All this are frameworks with which to judge the NPD regulation, and that if the Committee of Experts take these into account, could avoid “a number of costs” going forward.

Link to Arindrajit’s slides https://docs.google.com/presentation/d/1WKIwVXXYuvc4rEHGuthdVv7pt707irKpU6XkJ4aBcrI/edit#slide=id.p1

Tarunima responded to Arindrajit’s presentation, next.
Tarunima said that Arindrajit’s presentation was great as a position paper for multilateral discussions and negotiations, but noted that she couldn’t see the motivation in the framework. The goals are framed in terms of individual rights and economic growth, whereas sovereignty features as a ‘guiding principle’. TO her, the framework was imagined as the one bill to rule them all - that takes care of economic growth, community rights, public digital infrastructures, monopolization and, as you argue, also diplomatic strategy.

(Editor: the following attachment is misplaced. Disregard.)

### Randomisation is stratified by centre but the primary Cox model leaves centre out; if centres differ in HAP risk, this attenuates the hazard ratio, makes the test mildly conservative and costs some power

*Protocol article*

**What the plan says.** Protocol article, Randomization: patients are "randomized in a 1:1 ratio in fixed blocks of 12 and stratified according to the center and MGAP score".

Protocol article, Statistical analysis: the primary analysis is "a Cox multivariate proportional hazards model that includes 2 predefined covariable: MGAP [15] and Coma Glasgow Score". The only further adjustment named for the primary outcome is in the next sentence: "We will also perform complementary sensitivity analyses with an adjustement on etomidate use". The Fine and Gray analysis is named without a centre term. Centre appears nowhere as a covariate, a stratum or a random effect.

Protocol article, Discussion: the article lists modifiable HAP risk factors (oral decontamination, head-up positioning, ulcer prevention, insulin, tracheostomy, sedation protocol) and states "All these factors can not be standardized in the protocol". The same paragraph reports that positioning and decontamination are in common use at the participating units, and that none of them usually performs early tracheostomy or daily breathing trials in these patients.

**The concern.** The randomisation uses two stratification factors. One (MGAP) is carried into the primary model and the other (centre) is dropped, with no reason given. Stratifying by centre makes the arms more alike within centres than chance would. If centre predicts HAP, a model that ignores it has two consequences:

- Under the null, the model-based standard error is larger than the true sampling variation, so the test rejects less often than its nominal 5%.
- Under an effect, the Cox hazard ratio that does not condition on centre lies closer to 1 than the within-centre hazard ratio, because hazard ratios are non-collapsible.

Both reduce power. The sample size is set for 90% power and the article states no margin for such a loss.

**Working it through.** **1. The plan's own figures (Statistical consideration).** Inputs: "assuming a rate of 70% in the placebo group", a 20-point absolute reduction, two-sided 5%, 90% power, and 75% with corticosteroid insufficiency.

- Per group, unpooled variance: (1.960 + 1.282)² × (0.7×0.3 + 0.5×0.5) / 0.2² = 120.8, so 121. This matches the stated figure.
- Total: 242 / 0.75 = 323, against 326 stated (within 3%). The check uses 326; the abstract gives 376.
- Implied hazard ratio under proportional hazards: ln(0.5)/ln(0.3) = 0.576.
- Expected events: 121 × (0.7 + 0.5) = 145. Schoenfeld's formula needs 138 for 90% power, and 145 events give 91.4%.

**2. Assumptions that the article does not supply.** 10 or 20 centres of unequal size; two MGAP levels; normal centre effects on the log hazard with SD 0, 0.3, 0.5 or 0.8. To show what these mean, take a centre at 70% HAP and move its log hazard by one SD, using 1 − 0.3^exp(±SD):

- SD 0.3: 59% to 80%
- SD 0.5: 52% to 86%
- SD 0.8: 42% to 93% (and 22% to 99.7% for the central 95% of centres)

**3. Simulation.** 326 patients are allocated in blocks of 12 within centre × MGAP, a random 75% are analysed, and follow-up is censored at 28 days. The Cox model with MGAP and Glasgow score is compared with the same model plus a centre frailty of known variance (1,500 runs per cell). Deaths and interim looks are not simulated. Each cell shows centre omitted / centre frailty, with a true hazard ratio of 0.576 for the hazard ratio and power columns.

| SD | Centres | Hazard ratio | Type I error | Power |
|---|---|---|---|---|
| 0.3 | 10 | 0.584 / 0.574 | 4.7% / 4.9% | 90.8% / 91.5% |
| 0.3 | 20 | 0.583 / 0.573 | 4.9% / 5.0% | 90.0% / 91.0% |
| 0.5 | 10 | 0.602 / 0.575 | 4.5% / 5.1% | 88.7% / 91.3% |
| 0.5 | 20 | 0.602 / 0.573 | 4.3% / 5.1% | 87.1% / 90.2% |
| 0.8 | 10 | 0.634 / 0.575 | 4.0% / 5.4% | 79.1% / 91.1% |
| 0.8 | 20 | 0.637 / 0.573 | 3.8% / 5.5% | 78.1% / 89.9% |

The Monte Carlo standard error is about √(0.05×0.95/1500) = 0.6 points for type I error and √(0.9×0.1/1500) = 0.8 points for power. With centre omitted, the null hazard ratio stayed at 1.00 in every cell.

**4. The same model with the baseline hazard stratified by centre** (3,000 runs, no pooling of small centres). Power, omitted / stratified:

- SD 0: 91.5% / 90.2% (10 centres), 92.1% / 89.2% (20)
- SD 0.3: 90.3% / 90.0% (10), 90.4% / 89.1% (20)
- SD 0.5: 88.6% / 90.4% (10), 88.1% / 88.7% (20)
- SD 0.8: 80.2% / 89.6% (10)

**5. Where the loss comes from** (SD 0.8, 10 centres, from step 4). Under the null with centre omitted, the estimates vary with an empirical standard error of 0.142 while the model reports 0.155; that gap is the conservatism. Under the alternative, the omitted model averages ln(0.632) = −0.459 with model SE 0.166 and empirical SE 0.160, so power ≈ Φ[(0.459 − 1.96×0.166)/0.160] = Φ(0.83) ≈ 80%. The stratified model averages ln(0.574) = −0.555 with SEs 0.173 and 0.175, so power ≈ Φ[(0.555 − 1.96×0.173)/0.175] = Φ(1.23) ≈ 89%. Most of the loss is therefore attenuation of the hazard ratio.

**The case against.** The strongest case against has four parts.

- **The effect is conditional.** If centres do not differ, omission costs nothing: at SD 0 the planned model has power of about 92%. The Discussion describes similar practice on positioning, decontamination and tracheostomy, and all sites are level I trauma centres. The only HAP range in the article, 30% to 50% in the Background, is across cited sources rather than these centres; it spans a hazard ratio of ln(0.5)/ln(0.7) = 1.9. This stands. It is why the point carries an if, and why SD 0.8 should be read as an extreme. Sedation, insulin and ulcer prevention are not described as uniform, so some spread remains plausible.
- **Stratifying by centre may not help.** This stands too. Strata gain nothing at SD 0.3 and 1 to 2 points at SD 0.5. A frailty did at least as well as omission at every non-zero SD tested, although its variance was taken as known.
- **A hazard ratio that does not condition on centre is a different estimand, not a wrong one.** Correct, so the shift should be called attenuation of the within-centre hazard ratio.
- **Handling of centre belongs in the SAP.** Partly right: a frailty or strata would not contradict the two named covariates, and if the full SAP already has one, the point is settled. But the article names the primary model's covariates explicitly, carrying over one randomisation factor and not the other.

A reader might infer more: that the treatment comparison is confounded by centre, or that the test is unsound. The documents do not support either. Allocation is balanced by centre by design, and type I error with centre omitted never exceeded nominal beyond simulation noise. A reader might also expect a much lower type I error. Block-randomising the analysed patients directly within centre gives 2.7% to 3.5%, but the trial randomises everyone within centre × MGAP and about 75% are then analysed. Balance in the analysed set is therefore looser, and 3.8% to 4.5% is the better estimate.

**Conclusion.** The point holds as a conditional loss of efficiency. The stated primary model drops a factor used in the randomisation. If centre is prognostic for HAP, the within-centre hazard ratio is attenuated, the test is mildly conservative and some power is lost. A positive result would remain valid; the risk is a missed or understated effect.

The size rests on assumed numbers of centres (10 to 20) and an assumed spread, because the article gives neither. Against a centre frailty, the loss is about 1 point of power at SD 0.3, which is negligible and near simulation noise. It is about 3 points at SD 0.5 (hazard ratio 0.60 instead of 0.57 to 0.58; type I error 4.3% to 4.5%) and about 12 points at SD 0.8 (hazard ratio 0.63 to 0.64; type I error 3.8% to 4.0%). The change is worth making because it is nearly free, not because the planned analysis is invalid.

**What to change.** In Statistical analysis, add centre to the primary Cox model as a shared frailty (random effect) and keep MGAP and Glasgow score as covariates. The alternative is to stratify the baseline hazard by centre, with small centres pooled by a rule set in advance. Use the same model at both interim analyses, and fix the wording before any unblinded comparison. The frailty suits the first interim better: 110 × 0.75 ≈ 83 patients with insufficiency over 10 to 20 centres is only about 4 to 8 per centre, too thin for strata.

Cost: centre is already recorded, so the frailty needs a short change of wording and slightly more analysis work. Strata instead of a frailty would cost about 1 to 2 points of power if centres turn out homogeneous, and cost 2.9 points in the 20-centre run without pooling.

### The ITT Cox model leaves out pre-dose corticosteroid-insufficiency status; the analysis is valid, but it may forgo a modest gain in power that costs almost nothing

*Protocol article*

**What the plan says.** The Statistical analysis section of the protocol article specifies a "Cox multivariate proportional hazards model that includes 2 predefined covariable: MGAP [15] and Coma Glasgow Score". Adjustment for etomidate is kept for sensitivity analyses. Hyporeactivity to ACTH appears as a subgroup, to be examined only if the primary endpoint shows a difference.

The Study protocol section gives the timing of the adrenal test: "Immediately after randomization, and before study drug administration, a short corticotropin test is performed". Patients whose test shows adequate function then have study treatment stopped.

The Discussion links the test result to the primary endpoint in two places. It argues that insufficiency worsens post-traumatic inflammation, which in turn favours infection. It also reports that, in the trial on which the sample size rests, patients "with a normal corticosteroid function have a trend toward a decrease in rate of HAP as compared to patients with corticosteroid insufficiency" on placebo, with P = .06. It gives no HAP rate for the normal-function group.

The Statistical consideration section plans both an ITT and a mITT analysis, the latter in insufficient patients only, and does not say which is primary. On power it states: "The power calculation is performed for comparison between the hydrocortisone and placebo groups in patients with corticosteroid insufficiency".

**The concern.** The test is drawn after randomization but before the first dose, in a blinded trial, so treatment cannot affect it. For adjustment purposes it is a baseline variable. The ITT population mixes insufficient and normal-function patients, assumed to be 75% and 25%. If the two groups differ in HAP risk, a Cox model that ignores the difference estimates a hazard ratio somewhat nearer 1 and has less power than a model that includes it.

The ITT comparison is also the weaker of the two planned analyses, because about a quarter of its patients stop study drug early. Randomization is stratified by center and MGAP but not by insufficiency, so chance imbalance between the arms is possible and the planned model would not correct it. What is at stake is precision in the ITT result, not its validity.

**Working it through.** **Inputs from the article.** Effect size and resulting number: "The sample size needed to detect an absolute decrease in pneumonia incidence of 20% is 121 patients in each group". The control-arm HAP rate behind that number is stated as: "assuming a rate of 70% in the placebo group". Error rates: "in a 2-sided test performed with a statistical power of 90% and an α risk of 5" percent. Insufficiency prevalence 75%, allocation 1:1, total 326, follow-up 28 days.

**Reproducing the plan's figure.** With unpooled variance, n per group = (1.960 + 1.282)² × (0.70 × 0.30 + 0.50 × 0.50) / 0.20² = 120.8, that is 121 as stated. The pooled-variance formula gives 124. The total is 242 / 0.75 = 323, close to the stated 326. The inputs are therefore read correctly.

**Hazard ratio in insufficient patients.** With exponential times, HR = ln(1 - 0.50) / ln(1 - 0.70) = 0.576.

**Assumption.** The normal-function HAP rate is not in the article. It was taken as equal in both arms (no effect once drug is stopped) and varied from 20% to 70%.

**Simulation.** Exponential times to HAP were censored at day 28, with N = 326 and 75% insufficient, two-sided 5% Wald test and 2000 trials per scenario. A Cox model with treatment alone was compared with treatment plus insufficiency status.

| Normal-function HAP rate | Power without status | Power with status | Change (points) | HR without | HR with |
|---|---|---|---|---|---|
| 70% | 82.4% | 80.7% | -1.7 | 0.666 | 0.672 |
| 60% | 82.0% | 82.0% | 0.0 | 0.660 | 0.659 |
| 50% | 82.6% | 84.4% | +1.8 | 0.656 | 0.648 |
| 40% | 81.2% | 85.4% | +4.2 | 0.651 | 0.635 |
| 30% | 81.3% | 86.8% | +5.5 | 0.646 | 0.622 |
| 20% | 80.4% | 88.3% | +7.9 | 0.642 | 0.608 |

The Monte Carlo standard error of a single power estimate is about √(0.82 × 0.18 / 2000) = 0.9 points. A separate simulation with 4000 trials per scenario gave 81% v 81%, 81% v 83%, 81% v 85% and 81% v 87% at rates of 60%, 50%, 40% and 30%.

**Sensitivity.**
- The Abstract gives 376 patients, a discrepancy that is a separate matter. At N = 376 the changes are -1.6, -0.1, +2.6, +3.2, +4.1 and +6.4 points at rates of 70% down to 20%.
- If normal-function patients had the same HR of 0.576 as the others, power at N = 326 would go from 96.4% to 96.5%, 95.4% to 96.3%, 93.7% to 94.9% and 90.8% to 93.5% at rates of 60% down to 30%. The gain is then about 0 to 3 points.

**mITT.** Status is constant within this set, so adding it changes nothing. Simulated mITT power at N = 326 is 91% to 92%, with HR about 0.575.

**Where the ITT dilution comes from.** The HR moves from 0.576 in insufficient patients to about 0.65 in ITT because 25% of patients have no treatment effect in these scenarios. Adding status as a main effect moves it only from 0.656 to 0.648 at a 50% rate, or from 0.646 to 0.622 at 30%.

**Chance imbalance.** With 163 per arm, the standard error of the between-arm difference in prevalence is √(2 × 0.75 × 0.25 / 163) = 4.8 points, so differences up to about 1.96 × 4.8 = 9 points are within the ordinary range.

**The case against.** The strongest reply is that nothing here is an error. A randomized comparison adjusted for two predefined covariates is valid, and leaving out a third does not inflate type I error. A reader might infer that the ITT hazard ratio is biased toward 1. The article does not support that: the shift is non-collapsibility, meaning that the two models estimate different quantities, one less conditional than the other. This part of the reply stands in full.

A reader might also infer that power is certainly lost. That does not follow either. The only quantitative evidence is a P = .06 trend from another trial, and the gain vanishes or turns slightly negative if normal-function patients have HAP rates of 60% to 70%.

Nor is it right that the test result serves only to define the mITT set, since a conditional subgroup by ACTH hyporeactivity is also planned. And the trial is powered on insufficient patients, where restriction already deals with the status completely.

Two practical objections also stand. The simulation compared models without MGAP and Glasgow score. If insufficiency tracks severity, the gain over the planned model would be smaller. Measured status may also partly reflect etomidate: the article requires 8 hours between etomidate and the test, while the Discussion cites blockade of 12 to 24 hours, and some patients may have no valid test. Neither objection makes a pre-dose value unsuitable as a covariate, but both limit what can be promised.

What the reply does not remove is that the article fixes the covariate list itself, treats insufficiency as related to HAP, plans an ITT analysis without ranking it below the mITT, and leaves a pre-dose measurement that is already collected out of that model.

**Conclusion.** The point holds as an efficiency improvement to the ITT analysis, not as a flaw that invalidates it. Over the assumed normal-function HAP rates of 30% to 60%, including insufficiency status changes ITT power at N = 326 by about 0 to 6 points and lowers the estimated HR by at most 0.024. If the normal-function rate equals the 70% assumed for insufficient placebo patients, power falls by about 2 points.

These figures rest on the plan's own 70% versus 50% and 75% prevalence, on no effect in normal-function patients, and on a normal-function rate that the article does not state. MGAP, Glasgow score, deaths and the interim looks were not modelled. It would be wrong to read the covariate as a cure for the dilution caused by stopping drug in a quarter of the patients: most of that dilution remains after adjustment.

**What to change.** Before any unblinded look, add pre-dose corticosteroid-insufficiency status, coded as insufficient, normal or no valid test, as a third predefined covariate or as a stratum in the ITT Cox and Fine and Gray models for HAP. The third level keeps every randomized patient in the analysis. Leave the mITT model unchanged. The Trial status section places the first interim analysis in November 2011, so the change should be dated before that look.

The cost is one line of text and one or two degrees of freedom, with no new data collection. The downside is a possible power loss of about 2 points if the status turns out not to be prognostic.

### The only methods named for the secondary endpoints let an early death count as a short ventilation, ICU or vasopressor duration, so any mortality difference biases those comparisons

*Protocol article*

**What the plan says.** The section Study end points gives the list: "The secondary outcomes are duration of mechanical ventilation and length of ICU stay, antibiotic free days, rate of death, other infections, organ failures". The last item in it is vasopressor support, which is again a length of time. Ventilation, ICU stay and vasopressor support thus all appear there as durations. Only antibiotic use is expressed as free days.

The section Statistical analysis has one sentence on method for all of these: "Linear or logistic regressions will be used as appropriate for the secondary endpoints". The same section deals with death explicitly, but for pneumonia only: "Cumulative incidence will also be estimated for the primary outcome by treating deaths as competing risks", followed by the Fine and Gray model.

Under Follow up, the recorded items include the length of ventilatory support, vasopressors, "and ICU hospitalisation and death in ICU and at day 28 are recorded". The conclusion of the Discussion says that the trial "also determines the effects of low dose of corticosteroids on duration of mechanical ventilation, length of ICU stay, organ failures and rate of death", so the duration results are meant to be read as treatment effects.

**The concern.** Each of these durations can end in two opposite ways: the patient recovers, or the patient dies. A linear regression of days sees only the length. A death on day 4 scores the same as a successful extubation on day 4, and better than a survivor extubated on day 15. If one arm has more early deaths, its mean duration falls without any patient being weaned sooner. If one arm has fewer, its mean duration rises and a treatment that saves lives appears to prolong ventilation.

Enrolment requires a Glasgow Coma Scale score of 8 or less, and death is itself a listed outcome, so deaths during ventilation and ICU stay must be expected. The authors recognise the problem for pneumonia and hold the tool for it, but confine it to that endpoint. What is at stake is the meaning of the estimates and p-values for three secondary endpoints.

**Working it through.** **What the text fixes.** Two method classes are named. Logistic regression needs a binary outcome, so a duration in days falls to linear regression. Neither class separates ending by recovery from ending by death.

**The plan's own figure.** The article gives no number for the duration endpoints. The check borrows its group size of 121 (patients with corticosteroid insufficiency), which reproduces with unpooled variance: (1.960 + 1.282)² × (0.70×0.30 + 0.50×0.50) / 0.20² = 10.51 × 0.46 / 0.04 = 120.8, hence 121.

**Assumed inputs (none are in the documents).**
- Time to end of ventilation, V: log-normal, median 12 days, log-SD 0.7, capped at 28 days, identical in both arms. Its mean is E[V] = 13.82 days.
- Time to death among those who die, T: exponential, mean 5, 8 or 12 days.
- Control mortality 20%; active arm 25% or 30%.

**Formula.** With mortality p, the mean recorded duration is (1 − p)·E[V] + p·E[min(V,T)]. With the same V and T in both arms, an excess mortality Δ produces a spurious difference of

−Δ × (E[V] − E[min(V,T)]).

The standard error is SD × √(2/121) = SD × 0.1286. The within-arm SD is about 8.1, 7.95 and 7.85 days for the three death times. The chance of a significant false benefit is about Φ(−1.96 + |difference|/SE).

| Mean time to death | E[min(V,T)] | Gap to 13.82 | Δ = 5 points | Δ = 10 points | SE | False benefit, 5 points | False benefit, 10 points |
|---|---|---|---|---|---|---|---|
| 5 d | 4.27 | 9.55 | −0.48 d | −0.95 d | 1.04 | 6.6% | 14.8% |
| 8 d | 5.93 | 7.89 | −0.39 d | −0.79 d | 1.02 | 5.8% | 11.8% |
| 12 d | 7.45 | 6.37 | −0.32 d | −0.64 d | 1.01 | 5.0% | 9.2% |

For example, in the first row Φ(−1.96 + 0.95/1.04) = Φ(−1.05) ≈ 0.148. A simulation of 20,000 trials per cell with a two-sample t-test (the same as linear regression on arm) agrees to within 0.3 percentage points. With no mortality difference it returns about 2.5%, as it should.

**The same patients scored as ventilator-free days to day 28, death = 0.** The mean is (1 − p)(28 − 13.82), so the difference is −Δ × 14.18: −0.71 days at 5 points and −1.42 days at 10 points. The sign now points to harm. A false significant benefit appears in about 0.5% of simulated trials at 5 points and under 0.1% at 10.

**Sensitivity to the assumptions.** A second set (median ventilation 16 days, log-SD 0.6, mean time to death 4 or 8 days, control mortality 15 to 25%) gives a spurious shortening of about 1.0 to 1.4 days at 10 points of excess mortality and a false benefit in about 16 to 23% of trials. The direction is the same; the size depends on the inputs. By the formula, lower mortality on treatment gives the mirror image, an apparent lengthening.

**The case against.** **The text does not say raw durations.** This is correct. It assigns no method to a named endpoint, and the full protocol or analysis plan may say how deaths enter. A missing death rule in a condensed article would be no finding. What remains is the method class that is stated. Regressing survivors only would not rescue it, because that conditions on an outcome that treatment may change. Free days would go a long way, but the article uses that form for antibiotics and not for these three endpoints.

Tarunima also drew a distinction between data sovereignty and digital sovereignty, and where in the value chain India’s challenges are. She believed that countries in the Osaka track could have bottlenecks to economic growth with regards to data, but it may not be the same for India. Tarunima also made the point that in certain contexts, a nation’s digital sovereignty could contradict an individual’s bodily sovereignty. And thus governing data could be more complicated at this point.

Tarunima also raised the point that much of the data about Indian citizens is hosted outside the country, and there are some digital services/cloud services that are not available to Indian organisations, so a NPD framework that does not have built in data localisation

Next, Sushant Kumar, responded to both Arindrajit and Tarunima